The gray-banded kingsnake, whose scientific name is Lampropeltis alterna, is a species of the Colubridae family native to the desert regions of western Texas, southern New Mexico and several northern Mexican states. Sporting a gray body with red to orange bands often accented by thin black and white stripes, the average adult grows to about 3 feet in length. The species is secretive and is rarely encountered in the wild.
The gray-banded kingsnake is found in a variety of habitats throughout its range, including canyons, rocky hills, limestone ridges, boulder piles and desert flats at elevations up to 7,500 feet. They're able to survive extreme heat by spending much of their lives underground, in crevices and beneath debris.
In the wild, this nocturnal snake feeds mainly on lizards and rodents, while also eating bats, birds, frogs and other snakes on occasion. Its main predators are badgers, coyotes, foxes, peccaries, raccoons, skunks, weasels and wild cats.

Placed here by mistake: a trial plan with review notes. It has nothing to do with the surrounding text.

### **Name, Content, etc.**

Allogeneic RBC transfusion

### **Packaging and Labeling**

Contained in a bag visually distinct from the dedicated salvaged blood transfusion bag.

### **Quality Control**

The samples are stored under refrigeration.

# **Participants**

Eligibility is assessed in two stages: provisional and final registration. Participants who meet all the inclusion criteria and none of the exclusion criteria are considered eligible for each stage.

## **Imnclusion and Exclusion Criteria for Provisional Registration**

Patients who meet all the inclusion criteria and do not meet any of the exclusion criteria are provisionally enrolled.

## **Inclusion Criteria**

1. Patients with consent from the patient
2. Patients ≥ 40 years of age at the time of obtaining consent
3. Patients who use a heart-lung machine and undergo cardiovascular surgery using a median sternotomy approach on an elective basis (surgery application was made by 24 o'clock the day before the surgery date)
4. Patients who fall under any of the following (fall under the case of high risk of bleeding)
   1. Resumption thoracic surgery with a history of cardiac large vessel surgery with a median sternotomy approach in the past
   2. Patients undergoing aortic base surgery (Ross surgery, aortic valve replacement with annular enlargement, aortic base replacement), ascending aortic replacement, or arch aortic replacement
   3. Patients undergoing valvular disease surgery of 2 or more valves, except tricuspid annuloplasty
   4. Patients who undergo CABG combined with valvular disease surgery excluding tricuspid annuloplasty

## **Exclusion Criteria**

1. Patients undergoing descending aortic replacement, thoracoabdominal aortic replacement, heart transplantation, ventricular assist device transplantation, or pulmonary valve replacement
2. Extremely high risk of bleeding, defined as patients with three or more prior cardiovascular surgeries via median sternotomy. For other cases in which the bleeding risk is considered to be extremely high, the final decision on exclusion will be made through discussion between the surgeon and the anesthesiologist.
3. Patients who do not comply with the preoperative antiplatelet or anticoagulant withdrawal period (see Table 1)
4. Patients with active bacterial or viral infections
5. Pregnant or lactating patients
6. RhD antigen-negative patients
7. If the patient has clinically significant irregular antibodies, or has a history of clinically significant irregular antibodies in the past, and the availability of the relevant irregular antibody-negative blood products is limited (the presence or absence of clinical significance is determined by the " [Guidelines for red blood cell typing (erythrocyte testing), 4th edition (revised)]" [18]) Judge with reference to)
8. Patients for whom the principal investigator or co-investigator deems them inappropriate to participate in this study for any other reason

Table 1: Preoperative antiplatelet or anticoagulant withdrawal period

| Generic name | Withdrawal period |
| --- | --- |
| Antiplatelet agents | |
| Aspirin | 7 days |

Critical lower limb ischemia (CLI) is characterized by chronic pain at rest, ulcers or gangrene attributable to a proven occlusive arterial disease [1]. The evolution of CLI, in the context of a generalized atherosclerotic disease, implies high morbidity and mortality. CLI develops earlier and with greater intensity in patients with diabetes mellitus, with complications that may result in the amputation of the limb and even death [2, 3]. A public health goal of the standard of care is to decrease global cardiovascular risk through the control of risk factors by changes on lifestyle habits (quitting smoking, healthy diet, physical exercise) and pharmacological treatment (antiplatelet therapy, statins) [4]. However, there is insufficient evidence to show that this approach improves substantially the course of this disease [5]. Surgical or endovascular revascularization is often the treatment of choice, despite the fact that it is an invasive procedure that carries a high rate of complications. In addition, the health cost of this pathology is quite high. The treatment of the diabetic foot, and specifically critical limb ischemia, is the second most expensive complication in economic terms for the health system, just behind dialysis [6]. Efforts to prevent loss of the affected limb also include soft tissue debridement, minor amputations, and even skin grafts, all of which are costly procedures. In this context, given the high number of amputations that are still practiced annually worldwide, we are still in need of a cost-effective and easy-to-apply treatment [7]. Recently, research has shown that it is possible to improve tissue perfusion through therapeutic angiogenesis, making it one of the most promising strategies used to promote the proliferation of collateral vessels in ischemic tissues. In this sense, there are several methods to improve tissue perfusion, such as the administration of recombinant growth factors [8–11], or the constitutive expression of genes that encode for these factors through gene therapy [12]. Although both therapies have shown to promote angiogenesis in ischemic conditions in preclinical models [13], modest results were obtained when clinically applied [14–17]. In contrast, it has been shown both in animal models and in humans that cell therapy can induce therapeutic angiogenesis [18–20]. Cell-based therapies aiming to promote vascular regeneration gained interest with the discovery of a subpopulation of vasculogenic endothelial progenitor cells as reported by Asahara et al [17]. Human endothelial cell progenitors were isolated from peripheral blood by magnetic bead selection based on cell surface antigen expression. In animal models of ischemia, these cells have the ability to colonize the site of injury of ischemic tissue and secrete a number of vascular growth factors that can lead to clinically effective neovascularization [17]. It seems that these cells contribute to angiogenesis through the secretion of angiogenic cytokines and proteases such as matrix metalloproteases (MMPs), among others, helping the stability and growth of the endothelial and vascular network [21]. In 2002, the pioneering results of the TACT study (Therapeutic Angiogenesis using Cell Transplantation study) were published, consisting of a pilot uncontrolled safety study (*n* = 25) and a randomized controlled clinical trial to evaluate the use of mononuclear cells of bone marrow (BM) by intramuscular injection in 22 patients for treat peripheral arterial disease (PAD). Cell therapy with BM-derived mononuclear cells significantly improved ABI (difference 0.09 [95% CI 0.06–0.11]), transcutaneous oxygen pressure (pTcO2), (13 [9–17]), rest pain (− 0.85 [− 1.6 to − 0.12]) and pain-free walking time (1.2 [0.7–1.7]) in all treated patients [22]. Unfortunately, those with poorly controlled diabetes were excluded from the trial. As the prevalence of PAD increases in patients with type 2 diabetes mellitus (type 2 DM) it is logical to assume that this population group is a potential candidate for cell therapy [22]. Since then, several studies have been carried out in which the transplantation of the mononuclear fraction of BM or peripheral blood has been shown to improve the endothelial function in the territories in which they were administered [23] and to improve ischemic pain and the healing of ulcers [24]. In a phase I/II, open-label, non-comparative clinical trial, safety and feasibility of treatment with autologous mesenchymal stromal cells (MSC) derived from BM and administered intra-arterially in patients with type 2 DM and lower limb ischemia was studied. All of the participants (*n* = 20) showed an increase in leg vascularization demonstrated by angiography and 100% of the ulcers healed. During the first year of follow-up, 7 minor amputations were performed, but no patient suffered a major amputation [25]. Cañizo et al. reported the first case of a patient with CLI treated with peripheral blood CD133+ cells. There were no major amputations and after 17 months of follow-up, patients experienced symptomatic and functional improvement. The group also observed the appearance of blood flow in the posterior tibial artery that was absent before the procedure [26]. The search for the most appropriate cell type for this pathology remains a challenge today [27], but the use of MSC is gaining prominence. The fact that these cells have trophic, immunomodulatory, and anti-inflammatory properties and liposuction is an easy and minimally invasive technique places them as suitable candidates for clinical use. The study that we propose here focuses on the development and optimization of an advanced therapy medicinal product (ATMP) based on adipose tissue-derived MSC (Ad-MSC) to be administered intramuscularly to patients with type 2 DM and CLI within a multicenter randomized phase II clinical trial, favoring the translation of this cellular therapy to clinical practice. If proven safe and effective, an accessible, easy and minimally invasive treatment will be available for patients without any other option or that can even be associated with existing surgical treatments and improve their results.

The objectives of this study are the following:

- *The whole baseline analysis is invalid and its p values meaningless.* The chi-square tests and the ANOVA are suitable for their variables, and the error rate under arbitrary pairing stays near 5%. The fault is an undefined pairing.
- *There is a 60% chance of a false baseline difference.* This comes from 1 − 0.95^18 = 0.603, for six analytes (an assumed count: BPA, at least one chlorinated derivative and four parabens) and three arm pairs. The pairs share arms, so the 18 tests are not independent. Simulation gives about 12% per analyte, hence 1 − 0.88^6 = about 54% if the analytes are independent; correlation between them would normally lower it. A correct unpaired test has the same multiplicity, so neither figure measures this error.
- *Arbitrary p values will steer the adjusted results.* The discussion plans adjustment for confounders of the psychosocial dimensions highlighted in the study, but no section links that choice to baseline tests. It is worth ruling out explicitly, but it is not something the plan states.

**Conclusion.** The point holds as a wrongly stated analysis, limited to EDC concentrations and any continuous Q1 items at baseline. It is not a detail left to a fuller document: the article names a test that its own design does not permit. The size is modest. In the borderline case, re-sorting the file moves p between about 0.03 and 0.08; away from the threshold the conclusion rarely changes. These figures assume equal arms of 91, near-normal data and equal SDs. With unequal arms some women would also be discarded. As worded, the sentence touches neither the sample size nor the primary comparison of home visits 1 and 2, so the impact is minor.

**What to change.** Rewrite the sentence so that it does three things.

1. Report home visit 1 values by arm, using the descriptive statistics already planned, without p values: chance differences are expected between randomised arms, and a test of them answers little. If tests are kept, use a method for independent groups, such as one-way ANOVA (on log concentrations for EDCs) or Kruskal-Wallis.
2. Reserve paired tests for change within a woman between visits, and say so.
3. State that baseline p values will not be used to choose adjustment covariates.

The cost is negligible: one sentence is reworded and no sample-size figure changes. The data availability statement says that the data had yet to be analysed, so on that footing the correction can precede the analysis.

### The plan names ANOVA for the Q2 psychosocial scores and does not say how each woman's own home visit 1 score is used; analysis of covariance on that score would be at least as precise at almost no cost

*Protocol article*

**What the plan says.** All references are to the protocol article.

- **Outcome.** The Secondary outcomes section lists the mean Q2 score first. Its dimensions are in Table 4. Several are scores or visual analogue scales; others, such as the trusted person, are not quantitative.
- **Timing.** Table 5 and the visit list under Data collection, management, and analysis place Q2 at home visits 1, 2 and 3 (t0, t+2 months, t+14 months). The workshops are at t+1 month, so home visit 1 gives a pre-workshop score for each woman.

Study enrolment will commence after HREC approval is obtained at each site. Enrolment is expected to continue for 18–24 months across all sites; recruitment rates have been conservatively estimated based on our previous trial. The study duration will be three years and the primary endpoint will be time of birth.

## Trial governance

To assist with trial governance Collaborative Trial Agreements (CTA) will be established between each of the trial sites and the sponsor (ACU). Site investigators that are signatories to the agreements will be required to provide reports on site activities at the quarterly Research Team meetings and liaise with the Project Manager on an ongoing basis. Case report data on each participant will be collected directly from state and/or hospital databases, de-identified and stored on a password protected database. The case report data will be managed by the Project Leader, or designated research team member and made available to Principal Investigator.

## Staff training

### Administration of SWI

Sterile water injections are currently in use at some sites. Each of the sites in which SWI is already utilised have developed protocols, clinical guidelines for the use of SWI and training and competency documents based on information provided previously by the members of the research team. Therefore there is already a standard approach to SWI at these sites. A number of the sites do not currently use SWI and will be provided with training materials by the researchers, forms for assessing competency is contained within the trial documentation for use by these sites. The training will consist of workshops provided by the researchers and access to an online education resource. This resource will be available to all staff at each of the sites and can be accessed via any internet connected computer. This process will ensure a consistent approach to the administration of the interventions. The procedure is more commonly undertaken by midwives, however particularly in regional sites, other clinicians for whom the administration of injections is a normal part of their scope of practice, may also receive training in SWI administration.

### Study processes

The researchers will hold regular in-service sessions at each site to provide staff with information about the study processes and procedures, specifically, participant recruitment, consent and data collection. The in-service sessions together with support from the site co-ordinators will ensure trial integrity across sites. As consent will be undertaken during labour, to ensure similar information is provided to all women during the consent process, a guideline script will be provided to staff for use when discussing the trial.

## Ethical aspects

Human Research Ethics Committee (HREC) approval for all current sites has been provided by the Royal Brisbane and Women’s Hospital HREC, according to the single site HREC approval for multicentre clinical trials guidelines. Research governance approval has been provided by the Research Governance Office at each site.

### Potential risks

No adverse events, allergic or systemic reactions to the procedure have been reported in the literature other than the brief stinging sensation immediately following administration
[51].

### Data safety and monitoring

In early summer, females lay clutches of three to 15 eggs in a secluded nest after a gestation period of 30 to 50 days. The eggs hatch after about nine weeks of incubation, and the newborn snakes range from 6 to 12 inches in size. Their calm disposition, small size and striking color make them a popular specimen in the exotic pet trade.